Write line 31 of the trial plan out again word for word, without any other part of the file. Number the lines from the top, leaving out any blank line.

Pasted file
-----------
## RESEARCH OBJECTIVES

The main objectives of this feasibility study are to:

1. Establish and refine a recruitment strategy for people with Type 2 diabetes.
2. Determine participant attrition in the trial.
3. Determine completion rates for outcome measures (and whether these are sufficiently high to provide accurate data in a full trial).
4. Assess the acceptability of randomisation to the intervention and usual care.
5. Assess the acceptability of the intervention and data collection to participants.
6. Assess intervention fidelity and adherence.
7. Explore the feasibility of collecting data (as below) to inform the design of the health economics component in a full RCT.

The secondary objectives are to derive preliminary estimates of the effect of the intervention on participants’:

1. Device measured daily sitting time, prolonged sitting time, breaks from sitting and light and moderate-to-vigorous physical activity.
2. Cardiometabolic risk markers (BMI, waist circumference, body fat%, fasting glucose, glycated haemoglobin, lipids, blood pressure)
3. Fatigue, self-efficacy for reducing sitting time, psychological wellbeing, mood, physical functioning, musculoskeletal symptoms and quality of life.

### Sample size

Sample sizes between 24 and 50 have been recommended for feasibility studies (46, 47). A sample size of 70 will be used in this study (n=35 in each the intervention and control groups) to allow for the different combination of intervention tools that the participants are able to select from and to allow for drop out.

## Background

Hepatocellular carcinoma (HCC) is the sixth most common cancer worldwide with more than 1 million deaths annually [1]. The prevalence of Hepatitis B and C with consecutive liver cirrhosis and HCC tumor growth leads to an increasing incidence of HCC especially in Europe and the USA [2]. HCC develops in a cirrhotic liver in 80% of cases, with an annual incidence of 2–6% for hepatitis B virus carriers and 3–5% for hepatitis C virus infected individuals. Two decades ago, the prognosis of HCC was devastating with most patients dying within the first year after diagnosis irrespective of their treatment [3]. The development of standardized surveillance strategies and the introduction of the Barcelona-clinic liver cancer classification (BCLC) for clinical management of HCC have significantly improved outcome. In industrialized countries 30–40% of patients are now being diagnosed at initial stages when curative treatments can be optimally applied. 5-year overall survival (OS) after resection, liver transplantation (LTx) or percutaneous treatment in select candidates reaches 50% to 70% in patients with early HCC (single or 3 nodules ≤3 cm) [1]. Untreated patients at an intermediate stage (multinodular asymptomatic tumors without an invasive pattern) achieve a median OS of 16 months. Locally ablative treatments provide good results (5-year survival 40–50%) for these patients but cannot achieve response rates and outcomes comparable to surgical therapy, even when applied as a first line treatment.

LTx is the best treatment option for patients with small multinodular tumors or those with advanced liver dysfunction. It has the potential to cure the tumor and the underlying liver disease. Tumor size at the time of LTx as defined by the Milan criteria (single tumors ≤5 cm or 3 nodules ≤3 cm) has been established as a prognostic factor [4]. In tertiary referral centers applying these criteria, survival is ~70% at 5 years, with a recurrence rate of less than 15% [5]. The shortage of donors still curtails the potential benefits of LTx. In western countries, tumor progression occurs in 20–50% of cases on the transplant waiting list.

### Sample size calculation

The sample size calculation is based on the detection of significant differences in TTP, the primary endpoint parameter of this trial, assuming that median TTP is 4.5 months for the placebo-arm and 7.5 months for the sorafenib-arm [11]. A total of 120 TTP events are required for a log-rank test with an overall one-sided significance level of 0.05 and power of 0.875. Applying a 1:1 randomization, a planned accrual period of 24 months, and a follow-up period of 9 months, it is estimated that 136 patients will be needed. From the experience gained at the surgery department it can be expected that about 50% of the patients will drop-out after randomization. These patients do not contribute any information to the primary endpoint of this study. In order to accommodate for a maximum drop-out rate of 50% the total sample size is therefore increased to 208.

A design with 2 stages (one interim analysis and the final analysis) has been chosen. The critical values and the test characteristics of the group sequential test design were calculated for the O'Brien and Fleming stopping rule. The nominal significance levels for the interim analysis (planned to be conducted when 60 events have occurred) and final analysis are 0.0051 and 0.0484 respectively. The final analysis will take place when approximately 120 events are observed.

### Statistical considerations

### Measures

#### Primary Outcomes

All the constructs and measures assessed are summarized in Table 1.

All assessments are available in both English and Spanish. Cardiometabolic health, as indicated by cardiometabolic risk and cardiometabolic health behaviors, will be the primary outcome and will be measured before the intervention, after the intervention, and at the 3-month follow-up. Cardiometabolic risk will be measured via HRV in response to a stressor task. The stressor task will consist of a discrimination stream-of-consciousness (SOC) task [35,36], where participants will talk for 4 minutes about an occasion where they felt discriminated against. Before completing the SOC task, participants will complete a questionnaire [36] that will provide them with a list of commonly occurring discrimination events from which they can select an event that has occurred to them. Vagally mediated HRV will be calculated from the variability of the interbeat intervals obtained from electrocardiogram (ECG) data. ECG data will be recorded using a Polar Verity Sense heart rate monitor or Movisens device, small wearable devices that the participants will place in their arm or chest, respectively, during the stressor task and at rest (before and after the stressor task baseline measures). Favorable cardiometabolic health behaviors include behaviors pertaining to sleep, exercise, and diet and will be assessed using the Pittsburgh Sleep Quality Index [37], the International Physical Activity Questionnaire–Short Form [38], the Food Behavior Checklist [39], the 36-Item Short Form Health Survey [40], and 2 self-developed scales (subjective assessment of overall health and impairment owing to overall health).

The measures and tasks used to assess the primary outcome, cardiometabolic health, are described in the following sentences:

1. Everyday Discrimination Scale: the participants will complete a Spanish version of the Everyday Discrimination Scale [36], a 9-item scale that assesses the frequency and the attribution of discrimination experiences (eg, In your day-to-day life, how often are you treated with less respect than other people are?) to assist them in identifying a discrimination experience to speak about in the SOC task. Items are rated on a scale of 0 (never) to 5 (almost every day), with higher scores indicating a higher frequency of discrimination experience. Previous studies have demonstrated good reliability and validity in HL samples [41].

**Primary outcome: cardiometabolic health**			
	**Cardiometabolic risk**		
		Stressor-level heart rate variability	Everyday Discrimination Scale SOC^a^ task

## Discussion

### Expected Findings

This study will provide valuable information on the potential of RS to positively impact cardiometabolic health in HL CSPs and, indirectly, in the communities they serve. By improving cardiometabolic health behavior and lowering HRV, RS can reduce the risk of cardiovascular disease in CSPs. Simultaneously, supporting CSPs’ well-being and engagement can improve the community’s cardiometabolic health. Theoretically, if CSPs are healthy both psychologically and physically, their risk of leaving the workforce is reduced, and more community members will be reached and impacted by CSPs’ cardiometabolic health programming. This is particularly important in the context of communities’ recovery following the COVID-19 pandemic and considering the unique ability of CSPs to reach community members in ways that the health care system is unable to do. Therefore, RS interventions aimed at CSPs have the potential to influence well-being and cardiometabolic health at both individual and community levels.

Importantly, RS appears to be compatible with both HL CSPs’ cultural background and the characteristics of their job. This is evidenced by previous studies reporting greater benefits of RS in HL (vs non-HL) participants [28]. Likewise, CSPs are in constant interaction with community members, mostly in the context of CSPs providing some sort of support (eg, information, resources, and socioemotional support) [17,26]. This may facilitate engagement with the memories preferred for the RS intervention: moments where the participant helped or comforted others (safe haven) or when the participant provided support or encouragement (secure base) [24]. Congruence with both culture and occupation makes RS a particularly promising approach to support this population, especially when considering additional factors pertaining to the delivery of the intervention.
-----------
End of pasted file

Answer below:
		Stressor-level heart rate variability	Everyday Discrimination Scale SOC^a^ task